February 22, 2012
By Jason Embry
When he ended his presidential campaign almost a month ago, Gov. Rick Perry gave fellow Republican Newt Gingrich an unambiguous endorsement, calling the former U.S. House speaker "a conservative visionary who can transform our country."
But Perry hasn't exactly been burning up the campaign trail on Gingrich's behalf in the weeks since. He hasn't made any campaign appearances with Gingrich and doesn't have any planned. Instead, he has made a handful of fundraising calls — both conference calls and calls to individual donors — on Gingrich's behalf.
"Fundraising is one of the most important parts of campaigning," Perry spokeswoman Catherine Frazier said.
Frazier declined to discuss specifics of whom Perry called or how many calls he made but said the governor's support of Gingrich hasn't waned.
"The finance calls are where Gingrich has enlisted the governor's support," Frazier said. "Gov. Perry stands ready to help his campaign efforts moving forward and believes Gingrich is the best candidate to beat (President Barack) Obama."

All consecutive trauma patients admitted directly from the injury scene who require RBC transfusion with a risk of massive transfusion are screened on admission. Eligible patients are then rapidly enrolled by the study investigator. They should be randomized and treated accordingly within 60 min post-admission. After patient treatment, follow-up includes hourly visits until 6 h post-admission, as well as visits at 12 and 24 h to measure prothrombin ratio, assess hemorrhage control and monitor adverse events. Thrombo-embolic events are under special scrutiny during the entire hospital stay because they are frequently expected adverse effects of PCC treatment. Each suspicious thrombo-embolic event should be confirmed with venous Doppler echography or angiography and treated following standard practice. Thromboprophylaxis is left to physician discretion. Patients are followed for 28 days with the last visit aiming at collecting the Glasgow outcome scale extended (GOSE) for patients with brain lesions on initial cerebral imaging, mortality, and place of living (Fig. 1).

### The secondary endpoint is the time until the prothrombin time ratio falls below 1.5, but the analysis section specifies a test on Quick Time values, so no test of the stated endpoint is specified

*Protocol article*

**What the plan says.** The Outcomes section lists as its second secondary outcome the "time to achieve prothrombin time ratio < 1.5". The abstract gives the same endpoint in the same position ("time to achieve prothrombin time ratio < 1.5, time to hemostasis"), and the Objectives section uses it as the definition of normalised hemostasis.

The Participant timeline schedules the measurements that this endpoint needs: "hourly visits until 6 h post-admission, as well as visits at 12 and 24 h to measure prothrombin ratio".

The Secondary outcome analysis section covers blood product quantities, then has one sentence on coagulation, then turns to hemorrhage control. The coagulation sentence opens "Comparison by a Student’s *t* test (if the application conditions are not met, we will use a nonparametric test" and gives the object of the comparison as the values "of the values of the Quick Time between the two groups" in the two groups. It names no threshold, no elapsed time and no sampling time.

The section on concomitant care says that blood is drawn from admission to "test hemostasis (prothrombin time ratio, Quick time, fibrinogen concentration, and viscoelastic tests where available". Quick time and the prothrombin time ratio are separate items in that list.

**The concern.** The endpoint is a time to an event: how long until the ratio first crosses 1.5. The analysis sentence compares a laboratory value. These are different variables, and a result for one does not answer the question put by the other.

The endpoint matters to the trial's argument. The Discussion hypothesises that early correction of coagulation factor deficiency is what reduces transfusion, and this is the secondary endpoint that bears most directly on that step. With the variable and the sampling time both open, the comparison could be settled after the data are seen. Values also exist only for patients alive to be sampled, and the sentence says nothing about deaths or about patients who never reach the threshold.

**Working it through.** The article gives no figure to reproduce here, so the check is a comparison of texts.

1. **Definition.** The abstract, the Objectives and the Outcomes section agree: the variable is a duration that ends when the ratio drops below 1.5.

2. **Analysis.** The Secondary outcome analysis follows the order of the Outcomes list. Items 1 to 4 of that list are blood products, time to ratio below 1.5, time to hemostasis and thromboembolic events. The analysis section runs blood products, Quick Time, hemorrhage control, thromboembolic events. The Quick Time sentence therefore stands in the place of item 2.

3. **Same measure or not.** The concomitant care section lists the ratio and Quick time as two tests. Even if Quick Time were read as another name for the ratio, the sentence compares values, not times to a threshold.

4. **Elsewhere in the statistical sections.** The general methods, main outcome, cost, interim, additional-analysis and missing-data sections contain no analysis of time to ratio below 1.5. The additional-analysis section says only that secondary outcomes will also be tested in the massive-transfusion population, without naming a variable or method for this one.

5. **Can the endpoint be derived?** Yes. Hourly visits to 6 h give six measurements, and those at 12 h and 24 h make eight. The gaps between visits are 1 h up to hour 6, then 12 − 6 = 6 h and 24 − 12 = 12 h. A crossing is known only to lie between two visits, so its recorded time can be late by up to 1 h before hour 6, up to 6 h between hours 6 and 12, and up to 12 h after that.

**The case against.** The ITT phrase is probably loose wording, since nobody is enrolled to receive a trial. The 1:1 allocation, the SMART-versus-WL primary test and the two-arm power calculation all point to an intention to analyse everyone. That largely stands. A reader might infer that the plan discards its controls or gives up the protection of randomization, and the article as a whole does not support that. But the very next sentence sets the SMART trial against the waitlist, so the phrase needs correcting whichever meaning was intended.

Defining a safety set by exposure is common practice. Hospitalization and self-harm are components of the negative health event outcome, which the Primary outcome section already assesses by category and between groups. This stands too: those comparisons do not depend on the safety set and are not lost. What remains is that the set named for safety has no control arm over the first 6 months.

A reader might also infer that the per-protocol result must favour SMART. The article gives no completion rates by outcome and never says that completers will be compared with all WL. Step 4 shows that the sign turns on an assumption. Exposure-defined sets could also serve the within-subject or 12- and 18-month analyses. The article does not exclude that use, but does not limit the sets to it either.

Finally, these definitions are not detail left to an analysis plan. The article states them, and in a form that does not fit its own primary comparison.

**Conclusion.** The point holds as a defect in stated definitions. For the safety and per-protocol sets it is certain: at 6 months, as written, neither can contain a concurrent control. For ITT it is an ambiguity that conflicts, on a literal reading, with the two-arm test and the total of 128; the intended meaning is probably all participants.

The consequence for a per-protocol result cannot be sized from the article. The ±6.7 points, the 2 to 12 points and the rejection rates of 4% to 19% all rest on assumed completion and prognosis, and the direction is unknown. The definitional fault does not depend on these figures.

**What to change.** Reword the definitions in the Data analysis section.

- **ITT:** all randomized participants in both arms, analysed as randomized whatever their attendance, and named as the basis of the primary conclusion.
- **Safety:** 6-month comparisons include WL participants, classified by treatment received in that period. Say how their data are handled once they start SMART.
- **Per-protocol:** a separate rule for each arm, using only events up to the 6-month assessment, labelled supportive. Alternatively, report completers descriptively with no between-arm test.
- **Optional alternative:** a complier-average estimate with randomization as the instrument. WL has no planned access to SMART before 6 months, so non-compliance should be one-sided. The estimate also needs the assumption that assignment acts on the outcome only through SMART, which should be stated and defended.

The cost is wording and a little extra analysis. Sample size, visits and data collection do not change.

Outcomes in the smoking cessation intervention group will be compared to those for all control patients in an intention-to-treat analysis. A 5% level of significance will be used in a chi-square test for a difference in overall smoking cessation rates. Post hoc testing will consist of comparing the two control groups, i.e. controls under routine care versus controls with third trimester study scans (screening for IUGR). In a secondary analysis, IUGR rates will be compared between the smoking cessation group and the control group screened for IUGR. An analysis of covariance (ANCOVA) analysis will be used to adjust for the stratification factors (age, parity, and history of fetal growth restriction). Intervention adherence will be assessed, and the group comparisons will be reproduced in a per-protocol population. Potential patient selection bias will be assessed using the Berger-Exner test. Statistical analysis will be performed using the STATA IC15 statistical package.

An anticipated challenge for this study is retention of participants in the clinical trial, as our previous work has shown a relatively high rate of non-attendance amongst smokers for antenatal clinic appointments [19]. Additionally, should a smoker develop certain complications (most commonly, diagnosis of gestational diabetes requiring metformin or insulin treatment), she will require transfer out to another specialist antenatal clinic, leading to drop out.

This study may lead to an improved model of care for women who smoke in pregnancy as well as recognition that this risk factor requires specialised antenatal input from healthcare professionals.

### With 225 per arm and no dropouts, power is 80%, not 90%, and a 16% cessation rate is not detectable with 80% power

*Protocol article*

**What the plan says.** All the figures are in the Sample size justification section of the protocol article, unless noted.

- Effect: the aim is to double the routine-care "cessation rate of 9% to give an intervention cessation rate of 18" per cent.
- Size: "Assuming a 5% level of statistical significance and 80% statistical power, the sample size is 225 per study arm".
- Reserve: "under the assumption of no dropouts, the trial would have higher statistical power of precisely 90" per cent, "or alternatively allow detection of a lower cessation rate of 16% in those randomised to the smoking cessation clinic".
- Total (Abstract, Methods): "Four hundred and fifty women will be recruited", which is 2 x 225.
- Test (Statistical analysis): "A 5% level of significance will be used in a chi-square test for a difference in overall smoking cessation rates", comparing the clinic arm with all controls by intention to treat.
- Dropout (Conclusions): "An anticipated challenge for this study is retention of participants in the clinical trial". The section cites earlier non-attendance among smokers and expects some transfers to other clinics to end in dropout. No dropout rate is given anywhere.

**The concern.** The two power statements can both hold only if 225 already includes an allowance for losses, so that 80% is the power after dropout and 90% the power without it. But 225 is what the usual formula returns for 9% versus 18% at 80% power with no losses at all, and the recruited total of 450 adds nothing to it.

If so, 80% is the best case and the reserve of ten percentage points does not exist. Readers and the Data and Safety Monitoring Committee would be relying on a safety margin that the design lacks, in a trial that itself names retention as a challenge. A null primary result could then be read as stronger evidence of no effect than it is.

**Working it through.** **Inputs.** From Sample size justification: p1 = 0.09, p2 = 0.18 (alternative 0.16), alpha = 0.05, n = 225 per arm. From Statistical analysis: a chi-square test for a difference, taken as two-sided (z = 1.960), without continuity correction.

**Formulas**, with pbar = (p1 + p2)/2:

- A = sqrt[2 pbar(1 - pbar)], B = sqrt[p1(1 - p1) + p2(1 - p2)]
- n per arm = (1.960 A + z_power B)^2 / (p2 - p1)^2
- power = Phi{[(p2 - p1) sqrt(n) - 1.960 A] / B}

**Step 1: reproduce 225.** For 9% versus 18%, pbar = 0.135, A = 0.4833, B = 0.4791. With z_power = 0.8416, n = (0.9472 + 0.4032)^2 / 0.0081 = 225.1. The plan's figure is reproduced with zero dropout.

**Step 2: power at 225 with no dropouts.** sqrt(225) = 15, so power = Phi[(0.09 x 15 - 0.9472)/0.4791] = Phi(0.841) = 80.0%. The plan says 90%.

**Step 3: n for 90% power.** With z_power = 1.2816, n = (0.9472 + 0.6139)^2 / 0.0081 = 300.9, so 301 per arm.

The rest of the Republican Party might not be so sure. Perry quit the race and threw his support to Gingrich two days before the Jan. 21 primary in South Carolina, which Gingrich won handily. But little has gone well for him since then. Former Massachusetts Gov. Mitt Romney rebounded from his South Carolina loss with wins in Florida and Nevada, and then former U.S. Sen. Rick Santorum picked up wins in Minnesota, Colorado and Missouri last week.
Those wins reshaped the race, at least for the time being. A CBS/New York Times poll released Tuesday showed Santorum with the support of 30 percent of Republicans nationally, followed by Romney at 27 percent, U.S. Rep. Ron Paul at 12 percent and Gingrich at 10 percent.
"Rick Perry has had difficulty picking a fast horse," Southern Methodist University political science professor Cal Jillson said, noting that Perry backed former New York Mayor Rudolph Giuliani's unsuccessful presidential bid in 2008....